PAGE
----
In times of crisis, people need to learn new skills and coping mechanisms, especially when you are in a leadership position. And, right now, those new skills need to include online teaching for an audience that includes everyone from students to employees.
Cleary University’s Provost and Interim President Emily Barnes and her staff are experts in establishing remote education and how to manage virtual classrooms. To that end, Cleary professions have been offering free training to any educator in how to navigate the world of online learning – and those same lessons can apply to business owners who are looking for advice on how to connect with home-based workers or even how to help their home-schooling kids.
Create consistency. One key element to effective online learning is creating a consistent approach, Barnes said. When Cleary establishes a new class, everything associated with that experience works in one unified way – in other words, everything looks the same, works the same and feels the same across classes.
“The majority of our students are trying to manage their time and accommodate learning during the week,” Barnes said. “With our model, they know what to expect, know where to find the items they need and they know the teacher’s expectations because it is consistent across the board.”
Pick your platform. For business leaders, that means using one platform or one method for online training or communication. If you use Zoom and everyone is used to that, don’t suddenly switch to another service and throw everyone off track. And if you want people to turn in assignments on Google Classroom, then everyone in your school should use Google Classroom.
When it comes to meetings, whether it is for a class or a business, people should feel like they’re together and connecting, Barnes said. So there shouldn’t be one person monologuing at the group or everyone staring at a single leader. There should be a fluid approach to the communication where people feel like they’re sitting in a room together, everyone has a voice and there are natural breaks within the lesson or meeting.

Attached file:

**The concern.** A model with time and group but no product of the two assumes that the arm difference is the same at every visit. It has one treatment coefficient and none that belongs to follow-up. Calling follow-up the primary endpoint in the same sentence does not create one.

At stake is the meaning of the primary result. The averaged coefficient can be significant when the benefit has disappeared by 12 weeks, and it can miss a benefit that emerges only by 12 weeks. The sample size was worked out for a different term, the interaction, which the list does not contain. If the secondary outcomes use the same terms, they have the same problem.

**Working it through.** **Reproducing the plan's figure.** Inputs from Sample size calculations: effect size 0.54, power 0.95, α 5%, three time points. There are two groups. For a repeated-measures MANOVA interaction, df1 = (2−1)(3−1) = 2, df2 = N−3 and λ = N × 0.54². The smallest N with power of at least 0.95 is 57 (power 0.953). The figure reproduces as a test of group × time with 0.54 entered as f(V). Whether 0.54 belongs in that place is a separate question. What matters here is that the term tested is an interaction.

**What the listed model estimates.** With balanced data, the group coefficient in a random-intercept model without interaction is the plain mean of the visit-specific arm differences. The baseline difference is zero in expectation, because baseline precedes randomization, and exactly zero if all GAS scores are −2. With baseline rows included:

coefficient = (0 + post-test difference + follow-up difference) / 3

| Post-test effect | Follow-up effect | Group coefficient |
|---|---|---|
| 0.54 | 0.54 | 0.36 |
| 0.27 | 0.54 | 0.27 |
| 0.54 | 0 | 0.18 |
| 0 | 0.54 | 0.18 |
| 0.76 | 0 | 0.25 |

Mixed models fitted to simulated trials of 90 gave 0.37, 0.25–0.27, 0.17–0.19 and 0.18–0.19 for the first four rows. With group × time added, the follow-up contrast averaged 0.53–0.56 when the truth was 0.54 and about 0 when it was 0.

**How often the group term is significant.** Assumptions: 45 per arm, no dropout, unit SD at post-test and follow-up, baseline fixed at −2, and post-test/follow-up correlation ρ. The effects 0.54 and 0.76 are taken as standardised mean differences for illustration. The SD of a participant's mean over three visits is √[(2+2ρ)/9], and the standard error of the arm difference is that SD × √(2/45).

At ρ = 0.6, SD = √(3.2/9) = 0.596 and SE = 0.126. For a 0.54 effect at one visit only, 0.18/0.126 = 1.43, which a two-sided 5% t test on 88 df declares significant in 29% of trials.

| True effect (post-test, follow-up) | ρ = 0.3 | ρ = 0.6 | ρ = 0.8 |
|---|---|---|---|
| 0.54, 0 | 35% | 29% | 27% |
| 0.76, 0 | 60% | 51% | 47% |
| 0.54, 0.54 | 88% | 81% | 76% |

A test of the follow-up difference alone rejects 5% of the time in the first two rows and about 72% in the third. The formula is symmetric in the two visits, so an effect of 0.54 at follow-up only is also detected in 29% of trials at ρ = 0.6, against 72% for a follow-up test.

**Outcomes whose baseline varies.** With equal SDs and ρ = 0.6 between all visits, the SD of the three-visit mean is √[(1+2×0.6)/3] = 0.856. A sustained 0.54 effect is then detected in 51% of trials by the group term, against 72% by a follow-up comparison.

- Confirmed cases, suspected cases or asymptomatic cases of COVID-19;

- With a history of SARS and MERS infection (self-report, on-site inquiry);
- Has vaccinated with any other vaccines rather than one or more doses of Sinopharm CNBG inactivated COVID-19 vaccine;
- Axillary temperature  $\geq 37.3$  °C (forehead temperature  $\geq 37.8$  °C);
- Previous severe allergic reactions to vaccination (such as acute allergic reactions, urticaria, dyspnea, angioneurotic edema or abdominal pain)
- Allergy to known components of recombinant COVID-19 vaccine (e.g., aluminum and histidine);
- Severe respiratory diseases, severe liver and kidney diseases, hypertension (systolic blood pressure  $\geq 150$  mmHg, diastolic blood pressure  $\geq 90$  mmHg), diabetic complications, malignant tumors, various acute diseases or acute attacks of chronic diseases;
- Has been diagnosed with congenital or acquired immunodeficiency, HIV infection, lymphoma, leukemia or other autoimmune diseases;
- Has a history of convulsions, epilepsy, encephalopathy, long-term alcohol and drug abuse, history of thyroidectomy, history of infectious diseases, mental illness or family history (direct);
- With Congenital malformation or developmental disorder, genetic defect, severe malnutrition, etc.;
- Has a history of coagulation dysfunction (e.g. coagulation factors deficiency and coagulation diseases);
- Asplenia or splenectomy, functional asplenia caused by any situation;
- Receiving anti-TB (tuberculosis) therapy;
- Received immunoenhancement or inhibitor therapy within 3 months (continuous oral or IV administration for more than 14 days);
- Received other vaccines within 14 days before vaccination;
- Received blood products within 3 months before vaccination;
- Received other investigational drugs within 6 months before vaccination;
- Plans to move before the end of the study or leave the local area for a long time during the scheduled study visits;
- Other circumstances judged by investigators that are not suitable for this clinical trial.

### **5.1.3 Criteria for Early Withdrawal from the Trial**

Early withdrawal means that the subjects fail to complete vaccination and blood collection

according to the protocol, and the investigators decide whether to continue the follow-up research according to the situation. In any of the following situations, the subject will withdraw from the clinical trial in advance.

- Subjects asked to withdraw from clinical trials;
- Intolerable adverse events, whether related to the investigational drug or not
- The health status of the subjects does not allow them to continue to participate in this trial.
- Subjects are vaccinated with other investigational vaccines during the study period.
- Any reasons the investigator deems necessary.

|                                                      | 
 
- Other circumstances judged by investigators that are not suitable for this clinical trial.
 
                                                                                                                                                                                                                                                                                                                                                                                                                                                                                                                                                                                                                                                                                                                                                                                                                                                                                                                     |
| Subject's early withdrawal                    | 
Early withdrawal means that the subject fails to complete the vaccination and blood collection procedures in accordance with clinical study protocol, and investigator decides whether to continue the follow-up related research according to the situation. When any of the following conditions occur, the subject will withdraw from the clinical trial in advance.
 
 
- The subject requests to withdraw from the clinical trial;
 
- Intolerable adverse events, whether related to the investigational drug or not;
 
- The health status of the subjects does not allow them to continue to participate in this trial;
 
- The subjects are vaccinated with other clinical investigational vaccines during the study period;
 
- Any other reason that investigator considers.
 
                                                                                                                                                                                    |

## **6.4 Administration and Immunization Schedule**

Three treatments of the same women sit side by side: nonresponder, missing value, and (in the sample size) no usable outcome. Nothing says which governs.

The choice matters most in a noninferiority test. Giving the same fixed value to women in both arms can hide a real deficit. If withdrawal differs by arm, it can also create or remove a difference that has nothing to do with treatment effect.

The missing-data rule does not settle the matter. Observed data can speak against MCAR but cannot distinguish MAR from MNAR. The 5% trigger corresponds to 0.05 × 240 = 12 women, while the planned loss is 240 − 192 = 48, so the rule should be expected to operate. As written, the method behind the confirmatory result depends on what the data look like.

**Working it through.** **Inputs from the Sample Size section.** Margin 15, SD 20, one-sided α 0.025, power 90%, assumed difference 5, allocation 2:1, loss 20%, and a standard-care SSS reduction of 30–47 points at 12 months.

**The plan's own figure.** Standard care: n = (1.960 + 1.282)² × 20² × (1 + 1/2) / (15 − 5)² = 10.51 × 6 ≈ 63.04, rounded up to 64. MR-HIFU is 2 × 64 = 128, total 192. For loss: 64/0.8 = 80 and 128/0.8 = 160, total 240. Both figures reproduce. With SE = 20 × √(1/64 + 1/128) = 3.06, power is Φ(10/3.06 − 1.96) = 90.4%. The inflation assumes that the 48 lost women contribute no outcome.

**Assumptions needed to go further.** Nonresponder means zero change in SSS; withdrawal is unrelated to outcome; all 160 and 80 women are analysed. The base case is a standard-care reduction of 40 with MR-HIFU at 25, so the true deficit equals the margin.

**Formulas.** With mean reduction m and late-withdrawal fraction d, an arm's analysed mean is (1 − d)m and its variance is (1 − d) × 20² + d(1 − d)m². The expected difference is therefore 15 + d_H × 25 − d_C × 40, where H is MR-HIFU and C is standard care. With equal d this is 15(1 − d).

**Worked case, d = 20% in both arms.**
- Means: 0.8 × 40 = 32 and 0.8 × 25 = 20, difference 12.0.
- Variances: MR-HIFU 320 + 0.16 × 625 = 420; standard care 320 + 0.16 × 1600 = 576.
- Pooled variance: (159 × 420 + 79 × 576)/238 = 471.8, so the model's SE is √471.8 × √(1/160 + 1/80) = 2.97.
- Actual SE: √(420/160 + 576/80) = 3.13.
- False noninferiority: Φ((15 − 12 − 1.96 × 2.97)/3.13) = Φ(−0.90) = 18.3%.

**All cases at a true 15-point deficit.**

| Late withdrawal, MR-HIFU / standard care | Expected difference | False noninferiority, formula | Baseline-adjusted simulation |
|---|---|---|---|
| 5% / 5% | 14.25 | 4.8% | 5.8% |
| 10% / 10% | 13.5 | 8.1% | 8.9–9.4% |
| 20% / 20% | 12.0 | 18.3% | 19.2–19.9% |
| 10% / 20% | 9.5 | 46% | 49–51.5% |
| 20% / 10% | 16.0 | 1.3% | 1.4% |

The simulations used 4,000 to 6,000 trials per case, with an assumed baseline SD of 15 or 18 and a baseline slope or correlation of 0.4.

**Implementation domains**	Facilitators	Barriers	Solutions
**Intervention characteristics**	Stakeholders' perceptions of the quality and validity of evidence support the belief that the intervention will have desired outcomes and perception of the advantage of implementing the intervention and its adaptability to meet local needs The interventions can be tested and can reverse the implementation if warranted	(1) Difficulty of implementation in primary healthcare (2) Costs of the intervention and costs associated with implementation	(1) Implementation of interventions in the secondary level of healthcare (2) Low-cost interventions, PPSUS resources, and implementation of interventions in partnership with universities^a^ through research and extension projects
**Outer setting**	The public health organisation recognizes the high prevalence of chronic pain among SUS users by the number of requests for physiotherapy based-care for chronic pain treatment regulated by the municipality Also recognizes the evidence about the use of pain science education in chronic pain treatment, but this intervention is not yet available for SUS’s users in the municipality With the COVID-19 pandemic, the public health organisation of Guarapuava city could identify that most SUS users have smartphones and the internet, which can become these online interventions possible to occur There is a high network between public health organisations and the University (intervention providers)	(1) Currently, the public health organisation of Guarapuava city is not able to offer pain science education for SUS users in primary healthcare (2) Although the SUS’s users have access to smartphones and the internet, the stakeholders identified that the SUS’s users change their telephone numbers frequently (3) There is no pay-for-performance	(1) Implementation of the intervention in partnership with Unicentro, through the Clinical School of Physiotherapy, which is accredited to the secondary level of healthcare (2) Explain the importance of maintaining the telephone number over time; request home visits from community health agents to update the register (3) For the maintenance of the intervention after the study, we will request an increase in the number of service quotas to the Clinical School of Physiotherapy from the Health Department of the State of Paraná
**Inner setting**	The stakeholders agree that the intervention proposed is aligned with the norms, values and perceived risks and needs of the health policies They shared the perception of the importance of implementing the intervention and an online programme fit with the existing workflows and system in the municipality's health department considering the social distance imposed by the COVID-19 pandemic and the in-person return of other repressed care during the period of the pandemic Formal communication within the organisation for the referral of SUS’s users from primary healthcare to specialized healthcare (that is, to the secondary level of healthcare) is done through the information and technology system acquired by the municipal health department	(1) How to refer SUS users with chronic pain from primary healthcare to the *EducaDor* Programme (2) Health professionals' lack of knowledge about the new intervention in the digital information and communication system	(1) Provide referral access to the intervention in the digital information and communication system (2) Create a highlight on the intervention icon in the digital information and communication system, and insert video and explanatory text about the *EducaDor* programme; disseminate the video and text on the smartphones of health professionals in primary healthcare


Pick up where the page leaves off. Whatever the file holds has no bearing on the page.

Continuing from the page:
In other words, don’t have just one person talking AT people, Barnes said. She once sat in on a remote meeting where one person was joining it remotely and everyone else was physically in the room. The “on the ground” folks sat facing the screen, making the remote participant feel singled out, which can create an uncomfortable experience. Rather than leave that person alone on an island, Barnes moved her chair in a way that made the remote participant feel like she was sitting next to them and seeing the same things. It changed the whole tone of the meeting, Barnes said.
Create a natural conversation. That moment when everyone feels equal and the mood is casual is where the relationship piece comes in, creating a kind of comfort, Barnes said. You don’t want a teacher preaching at a distance – you want the mood to feel like everyone is on the same page and at the same level so communication occurs naturally and organically.
Create an engaging conversation. This is where Zoom and related platforms are better than sending emails or doing big conference calls. With these online programs, people can see one another, check out expressions as well as body language and hear each other’s voices in context of an equal situation, Barnes said. Having voices, faces and video engagement is an effective way to create a connected learning environment.
This is also effective because the Zoom organizer or leader can stop occasionally, ask a question or suggest the listeners or participants write down a reaction. That keeps everyone listening and connected in a fluid way.
“You want to have (a world) that’s engaging and where people are participating versus a ‘talking head’ approach,” Barnes said. “You can even do that with recorded videos by integrating stopping points where students are encouraged to write things down or interact by printing something out or filling out a form while watching.”
Invest in your tools. Finally, Barnes recommends investing in good communication tools, especially with Generation Z participants. They’re used to the best of the best when it comes to videos and video production, Barnes said, so giving them a choppy video that you threw together just isn’t going to cut it with this savvy crowd.
“They’ve got one of the most robust interactive media tools right in their pocket,” via high-end smartphones “so they’re looking for your content to match the world in their everyday lives,” Barnes said. If the quality isn’t there, they’re likely to question your content or disengage.